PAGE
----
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Defending life
from conception to natural death


News, 23 June 2004

23 June 2004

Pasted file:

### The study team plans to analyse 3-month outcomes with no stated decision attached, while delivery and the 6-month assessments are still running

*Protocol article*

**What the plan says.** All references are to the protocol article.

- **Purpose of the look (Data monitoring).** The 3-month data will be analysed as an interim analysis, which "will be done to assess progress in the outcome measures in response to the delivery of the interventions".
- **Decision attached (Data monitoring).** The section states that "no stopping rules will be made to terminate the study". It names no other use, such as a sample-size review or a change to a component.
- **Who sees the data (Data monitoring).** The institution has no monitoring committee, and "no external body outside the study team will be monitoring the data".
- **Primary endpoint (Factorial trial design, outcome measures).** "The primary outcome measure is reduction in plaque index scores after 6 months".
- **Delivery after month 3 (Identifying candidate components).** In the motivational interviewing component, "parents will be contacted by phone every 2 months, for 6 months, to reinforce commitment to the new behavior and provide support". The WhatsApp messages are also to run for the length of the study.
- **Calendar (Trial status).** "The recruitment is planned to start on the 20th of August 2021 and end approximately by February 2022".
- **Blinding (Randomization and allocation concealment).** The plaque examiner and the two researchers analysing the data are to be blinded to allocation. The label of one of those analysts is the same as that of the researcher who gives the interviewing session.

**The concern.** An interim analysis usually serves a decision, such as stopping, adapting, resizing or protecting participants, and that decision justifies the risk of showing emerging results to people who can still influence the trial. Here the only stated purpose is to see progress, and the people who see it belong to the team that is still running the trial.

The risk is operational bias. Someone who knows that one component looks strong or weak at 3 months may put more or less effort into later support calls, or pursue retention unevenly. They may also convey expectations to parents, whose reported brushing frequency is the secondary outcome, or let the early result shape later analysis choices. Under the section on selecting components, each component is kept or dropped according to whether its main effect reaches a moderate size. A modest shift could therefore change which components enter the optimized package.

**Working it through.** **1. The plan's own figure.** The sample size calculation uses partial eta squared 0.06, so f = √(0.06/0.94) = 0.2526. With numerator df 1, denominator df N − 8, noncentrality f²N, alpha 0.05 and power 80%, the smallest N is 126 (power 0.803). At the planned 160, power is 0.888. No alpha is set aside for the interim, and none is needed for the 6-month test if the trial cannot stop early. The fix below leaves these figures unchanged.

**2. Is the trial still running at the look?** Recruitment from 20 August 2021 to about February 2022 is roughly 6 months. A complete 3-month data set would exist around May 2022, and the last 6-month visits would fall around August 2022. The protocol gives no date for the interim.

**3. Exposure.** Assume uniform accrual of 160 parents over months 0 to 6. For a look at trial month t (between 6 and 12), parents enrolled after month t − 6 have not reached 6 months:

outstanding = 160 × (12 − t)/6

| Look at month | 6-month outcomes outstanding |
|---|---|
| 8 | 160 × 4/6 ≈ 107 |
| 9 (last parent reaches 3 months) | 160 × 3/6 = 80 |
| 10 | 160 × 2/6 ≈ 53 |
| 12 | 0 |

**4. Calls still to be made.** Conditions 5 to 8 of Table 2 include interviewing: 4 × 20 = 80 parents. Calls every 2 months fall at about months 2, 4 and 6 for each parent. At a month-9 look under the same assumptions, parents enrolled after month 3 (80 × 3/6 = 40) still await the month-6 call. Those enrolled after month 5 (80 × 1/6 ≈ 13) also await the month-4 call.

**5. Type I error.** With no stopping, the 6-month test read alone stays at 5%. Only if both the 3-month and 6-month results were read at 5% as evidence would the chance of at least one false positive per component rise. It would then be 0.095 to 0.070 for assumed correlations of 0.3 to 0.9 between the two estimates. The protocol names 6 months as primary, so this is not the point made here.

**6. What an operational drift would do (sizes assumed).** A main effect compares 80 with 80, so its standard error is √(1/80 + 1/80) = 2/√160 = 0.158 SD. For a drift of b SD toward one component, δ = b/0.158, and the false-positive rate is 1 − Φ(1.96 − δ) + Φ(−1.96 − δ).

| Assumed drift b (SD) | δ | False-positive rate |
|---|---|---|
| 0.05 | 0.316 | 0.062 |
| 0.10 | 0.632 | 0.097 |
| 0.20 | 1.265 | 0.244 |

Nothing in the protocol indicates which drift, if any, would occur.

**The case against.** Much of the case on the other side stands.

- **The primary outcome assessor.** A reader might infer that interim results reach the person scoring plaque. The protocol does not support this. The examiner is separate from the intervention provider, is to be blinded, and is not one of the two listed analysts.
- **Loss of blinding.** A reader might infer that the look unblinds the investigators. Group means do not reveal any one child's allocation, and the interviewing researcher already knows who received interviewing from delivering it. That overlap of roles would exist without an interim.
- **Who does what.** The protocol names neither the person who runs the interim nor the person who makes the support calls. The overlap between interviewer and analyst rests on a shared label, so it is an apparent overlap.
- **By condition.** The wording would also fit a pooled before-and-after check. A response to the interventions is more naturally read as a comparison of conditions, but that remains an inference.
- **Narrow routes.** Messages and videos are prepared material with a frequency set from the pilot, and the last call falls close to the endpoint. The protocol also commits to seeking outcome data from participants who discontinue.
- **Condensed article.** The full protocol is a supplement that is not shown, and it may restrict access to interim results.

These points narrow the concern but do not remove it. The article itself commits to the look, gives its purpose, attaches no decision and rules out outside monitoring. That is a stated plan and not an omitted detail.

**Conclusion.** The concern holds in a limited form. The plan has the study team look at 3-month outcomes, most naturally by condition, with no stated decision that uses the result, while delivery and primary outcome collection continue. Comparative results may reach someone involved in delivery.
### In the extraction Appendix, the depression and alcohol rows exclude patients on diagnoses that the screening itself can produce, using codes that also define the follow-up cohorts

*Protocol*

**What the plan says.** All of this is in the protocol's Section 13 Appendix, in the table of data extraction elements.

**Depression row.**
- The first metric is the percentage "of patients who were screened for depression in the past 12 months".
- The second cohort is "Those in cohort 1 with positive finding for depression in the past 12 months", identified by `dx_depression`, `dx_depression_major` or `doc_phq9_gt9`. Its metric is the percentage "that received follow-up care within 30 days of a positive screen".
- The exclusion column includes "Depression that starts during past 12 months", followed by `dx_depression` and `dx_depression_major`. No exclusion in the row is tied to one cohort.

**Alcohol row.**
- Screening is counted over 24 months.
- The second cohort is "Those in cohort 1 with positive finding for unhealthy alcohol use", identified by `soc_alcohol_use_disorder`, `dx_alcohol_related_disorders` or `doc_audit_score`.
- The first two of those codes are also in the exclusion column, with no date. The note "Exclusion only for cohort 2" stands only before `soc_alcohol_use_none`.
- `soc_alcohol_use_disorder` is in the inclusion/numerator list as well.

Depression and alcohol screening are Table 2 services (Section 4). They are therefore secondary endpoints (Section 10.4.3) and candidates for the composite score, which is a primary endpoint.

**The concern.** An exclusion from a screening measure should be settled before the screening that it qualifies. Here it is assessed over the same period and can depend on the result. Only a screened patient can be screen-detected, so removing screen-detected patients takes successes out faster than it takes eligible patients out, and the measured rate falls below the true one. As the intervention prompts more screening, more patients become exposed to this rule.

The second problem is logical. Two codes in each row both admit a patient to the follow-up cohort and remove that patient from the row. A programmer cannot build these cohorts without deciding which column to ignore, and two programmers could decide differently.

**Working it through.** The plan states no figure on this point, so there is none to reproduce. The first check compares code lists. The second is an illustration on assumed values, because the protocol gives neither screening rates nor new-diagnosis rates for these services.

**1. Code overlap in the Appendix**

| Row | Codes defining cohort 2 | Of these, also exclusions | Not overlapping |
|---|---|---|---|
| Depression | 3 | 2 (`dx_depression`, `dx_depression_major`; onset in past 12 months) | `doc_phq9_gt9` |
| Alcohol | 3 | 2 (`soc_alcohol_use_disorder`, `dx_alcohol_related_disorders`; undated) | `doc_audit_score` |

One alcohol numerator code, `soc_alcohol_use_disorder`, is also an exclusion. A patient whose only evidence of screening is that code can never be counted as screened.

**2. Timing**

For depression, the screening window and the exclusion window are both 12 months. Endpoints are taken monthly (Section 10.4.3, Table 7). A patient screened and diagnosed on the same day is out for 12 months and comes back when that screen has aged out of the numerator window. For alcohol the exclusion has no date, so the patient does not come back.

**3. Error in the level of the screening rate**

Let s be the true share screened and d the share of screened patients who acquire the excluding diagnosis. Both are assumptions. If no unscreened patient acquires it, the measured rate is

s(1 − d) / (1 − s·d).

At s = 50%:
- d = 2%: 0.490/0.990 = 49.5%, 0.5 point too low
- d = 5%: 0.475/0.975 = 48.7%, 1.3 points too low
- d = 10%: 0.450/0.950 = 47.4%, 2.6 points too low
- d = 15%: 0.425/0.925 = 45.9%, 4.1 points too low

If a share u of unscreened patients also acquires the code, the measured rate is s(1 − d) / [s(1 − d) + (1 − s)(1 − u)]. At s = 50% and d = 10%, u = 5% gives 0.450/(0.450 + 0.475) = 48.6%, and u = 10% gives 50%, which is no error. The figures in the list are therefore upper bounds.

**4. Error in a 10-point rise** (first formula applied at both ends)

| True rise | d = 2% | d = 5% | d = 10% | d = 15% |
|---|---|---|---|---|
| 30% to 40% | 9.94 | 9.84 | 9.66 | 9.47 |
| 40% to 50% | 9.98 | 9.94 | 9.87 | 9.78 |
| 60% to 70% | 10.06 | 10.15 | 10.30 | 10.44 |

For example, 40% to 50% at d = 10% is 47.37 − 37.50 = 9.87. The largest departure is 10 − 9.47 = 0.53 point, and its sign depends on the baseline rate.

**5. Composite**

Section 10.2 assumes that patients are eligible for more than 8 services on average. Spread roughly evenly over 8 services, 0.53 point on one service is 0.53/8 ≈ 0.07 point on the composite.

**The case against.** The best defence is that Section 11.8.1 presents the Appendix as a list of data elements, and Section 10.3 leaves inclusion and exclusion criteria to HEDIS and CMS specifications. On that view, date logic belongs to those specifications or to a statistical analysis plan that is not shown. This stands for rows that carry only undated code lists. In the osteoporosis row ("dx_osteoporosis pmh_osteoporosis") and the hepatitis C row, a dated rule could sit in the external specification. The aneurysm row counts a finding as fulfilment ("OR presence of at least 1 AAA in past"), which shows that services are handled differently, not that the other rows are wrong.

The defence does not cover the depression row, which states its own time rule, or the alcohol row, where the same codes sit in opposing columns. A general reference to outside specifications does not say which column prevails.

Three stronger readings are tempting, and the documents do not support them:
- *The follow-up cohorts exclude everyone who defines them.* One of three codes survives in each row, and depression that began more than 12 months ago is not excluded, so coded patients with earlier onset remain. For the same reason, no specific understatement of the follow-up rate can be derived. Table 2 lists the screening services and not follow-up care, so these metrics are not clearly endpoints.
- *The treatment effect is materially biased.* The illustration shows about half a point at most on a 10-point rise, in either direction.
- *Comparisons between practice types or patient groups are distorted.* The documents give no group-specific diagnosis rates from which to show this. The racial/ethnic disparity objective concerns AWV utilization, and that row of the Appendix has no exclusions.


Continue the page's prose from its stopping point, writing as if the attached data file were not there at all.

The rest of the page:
23 June 2004 The Medical Research Council Cambridge Centre for Stem Cell Biology and Medicine has been granted £1.5 million worth of government funding to conduct embryonic stem cell research. Professor Roger Pedersen's centre will be focusing on juvenile diabetes and Parkinson's and is being supported by the Juvenile Diabetes Research Foundation. [The Guardian, 21 June ] A report into a mistake made at Leeds General Infirmary's IVF department has said that 'human errors' and 'systems failures' led to mixed race twins being born to a white couple. Professor Brian Toft's report stated that the sperm samples were incorrectly identified. It also revealed other mistakes such as the loss of embryos through a failure to check liquid nitrogen in a cryogenic freezer and the discarding of embryos due to an administrative failure. The Human Fertilisation and Embryology Authority said they had carried out 85% of Professor Toft's recommendations. [BBC, 22 June ] The Scottish Council on Human Bioethics (SCHB) has called for an end to human embryo research, saying that laws regulating the area are outdated and unclear. In a report submitted to the Parliamentary Select Committee for Science and Technology, the SCHB state: "The complex and grave ethical problems raised by the new procedures emphasise the urgent need for more discussion and consultation among the wider public. In this regard, it is unfortunate that one of these new procedures, parthenogenesis, has already been given a licence by the HFEA without any serious or appropriate ethical debate taking place either in Parliament or among the general public." [Scotland on Sunday, 20 June ] The British Medical Association is to clarify guidelines on babies born alive during abortions after newspapers reported that babies are being left to die in UK hospitals if late term abortion procedures fail to kill them. The BMA conference in Wales next week will hear calls for full neonatal care to be given to abortion survivors. A spokesman for SPUC said: "Surviving an abortion should not be seen as a mistake but as an opportunity. It should bring home in the first place that we should not be carrying out abortions in a civilised society." [Sky News, 22 June ] An investigation by the Sunday Times revealed a number of cases, listing the hospitals where they took place. The report includes the diary of a midwife who wrote: "Sometimes the aborted babies were alive at birth. There was an unwritten policy on the unit that babies would not be given assistance." [The Sunday Times, 20 June ] Children in Nottingham as young as 13 are to be given greater access to condoms and the morning after pill through a C-card distribution scheme. However, David Paton of Nottingham University has argued repeatedly that there is no evidence that such schemes work. The scheme is now being introduced throughout the county at a cost of up to £30,000 in its first year. [This is Nottingham, 19 June ] A report in the Times of London has revealed the social problems being caused by India's growing gender gap. As a result of widespread sex selection abortion, India is thought to be missing 40 million girls with as few as 600 females to 1000 males in some areas. Men are unable to find wives and women's groups have reported cases of wife-sharing within families and increased sexual violence towards women. Dr B S Dahiya, a government official predicted: "Violence against women is rising. We'll have more unnatural practices, such as brothers sharing a wife. In a few years, no woman will be safe. There will be abductions and rapes, even of minors. Even married women won't be safe." [The Times of London, 22 June ] A group of 48 Nobel Prize-winning scientists have endorsed John Kerry for President, claiming in an open letter that President Bush 'has ignored unbiased scientific advice in the policy-making that is so important to our collective welfare.' They add: 'John Kerry will change all this. John Kerry will restore science to its appropriate place in government.' The Bush campaign responded by pointing out that the US was the world's scientific leader and that the Bush administration had boosted research funding. [Reuters, 22 June ] An inquest has been held into the deaths of a mentally ill couple who travelled to the Swiss Dignitas clinic to commit suicide. The couple were found in one another's arms after taking pento-barbitone, a drug used to put down animals. Both had health problems but neither was terminally ill. Mr and Mrs Stokes' son David said: "I didn't know they intended to kill themselves. I know my parents were not terminally ill. The only terminal illness they had was inside their heads." The coroner recorded that they took their own lives with the help of a 'euthanasia assistant.' [This is London, 22 June ] The US Court of Appeals has rejected an appeal for the euthanasia advocate Jack Kevorkian to have a new trial. Mr Kevorkian has been in prison since 1999 and is serving up to 25 yeas for second-degree murder after he filmed himself poisoning a man suffering from Lou Gehrig's disease. He admitted having assisted in at least 130 deaths but promised not to do so again if he was released. [The Guardian, 23 June ]

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